Oct 13

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Constitution Check: Can congressional elections be suspended?



Posted 2 years, 6 months ago.

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In a continuing series of posts, Lyle Denniston provides responses based on the Constitution and its history to public statements about the meaning of the Constitution and what duties it imposes or rights it protects.  Today’s topic: the constitutional duty to hold elections to the U.S. House of Representatives every two years.

The statement at issue:

“You have to have more ability from Congress, I think, to work together and to get over the partisan bickering and focus on fixing things.  I think we ought to suspend, perhaps, elections for Congress for two years and just tell them we won’t hold it against them, whatever decisions they make, to just let them help this country recover.  I really hope that someone can agree with me on that.”

- Remark made by North Carolina Governor Bev Perdue to the Rotary Club of Cary, N.C., on September 27 (quoted in the Raleigh News and Observer that day).  Her spokeswoman later said that the governor was “using hyperbole” to make a point about politicians who focus only on their next election.

We checked the Constitution, and…

Wikimedia Commons Flickr photo by Tom Arthur

Gov. Perdue may have a political point, but it would take an amendment to the Constitution to bring about any interruption — long or short — in the federal election cycle.  The Founding Fathers were quite familiar with the record of some English kings — like Charles I in 1625 — of simply sending Parliament home, if the lawmakers were not following the monarch’s wishes.

In Philadelphia, the U.S. Constitution’s draftsmen decided to write it into the basic document that “the House of Representatives shall be composed of members chosen every second year by the people of the several states.”

James Madison, the Constitution’s principal author, defended that mandate in No. 52 of the Federalist Papers, published in the New York Packet on February 8, 1788, during the ratification process.  It was “essential to liberty,” Madison wrote, that the new House of Representatives “should have an immediate dependence on, and an intimate sympathy with, the people.  Frequent elections are unquestionably the only policy by which this dependence and sympathy can be effectually secured.”

He did concede, though, that the number of years between elections “does not appear to be susceptible of any precise calculation.”  Reviewing the experience of the colonies, Madison noted that they chose their legislatures at intervals of one to seven years.  His home, Virginia, used a seven-year cycle, Madison said, but he added that a period of that length was “inadmissible…when compared with a greater frequency.”  The “liberties of the people,” he summed up, would be “in no danger from biennial elections.”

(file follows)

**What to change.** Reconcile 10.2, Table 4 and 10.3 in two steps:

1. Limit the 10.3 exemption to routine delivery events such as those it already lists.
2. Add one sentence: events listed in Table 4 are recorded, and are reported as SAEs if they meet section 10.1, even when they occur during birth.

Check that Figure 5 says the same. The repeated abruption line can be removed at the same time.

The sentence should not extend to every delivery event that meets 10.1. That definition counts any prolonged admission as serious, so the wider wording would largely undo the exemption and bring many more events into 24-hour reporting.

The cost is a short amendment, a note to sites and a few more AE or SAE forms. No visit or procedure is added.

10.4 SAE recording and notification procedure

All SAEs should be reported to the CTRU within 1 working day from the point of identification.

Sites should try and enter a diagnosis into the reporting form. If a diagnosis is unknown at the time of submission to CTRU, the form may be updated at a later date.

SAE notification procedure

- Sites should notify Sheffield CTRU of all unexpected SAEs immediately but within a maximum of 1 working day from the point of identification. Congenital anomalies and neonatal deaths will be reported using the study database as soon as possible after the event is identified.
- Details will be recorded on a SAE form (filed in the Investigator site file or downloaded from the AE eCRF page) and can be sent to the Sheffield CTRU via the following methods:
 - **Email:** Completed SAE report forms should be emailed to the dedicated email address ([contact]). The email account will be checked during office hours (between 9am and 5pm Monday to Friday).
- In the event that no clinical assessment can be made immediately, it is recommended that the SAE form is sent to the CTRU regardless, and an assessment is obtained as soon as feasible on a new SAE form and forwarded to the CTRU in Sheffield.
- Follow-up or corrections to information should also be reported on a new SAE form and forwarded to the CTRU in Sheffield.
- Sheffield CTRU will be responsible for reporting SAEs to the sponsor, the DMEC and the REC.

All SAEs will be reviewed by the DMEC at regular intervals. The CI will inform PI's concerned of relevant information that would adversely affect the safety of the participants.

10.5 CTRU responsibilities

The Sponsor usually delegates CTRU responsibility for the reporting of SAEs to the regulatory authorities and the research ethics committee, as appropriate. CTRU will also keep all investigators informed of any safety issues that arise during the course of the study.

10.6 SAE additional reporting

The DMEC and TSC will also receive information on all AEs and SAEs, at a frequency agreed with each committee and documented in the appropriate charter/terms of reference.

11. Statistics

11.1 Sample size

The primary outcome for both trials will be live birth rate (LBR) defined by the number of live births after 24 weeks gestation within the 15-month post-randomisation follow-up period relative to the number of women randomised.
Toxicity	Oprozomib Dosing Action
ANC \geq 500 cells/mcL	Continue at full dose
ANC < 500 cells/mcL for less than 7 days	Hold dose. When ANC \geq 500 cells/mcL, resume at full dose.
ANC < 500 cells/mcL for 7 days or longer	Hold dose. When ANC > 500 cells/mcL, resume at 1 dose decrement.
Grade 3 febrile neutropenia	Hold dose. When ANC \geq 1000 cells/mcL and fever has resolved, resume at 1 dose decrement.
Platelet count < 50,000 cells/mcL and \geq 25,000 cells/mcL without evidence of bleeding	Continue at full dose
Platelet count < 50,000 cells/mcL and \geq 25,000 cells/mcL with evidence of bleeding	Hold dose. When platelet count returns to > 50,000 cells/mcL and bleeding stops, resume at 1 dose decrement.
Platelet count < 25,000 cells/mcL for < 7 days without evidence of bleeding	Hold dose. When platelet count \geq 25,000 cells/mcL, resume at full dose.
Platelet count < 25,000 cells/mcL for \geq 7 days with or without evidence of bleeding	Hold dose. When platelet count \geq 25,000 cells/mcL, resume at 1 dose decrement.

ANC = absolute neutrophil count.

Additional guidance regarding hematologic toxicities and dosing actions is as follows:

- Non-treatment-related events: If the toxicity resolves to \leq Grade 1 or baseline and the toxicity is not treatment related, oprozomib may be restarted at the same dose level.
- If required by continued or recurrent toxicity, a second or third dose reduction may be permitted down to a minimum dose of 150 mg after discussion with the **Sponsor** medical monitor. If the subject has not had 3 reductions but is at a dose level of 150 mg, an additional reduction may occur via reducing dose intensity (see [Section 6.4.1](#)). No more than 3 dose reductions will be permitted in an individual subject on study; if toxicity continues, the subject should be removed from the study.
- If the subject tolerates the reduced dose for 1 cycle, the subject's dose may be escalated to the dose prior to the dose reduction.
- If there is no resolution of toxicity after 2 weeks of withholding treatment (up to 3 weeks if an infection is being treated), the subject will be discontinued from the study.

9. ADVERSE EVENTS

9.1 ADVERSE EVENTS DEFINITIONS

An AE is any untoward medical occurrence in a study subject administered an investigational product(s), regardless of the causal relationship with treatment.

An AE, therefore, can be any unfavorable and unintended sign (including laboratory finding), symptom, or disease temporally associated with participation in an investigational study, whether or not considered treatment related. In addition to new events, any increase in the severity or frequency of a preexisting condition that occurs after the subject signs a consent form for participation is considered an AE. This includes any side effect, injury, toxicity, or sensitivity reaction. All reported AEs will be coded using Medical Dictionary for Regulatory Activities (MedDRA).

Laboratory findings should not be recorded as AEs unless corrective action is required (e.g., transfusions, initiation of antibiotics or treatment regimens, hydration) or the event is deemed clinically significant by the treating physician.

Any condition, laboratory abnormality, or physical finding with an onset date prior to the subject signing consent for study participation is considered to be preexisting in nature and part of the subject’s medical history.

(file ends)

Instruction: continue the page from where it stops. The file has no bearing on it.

The Supreme Court has never had occasion to consider whether a two-year election is too long or too short to make the system work as Madison envisioned it.  Since the provision in Article I about the two-year cycle is so explicit, there is no room to question it — and, as a matter of legal procedure, it is highliy doubtful that anyone would have a right to come to court to complain of a perceived imperfection in the system.   It is clear, as a legal matter, though, that the election for Congress must be held on the same day all across the nation.  A single day — the second Tuesday in November — has been the required day since 1845.

As Gov. Perdue observed, perhaps aptly, members of the House in the modern era do tend to have a rather strong interest in their next election cycle, and, indeed, the frequency with which members return to their districts to renew their “dependence and sympathy” on and with their constituencies certainly shows that they have ample opportunities to stay in touch.  In most congressional offices, too, there is a staff that does nothing but answer the constituents’ mail and that seeks to satisfy a large share of their demands.

While campaign finance reformers insist that members of Congress would pay more attention to more people in their districts if they were not so dependent upon large donors of campaign cash, that is not a requirement that the current Congress is likely to impose upon itself, and it is not something that the Constitution would compel.  The current Supreme Court majority, in fact, is less and less interested in strong federal legislation to restrict the dependency upon money.   It is very likely, though, that the two-year election cycle does intensify the pressure to raise money.

Lyle Denniston is the National Constitution Center’s Adviser on Constitutional Literacy.  He has reported on the Supreme Court for 53 years, currently covering it for SCOTUSblog, an online clearing house of information about the Supreme Court’s work.



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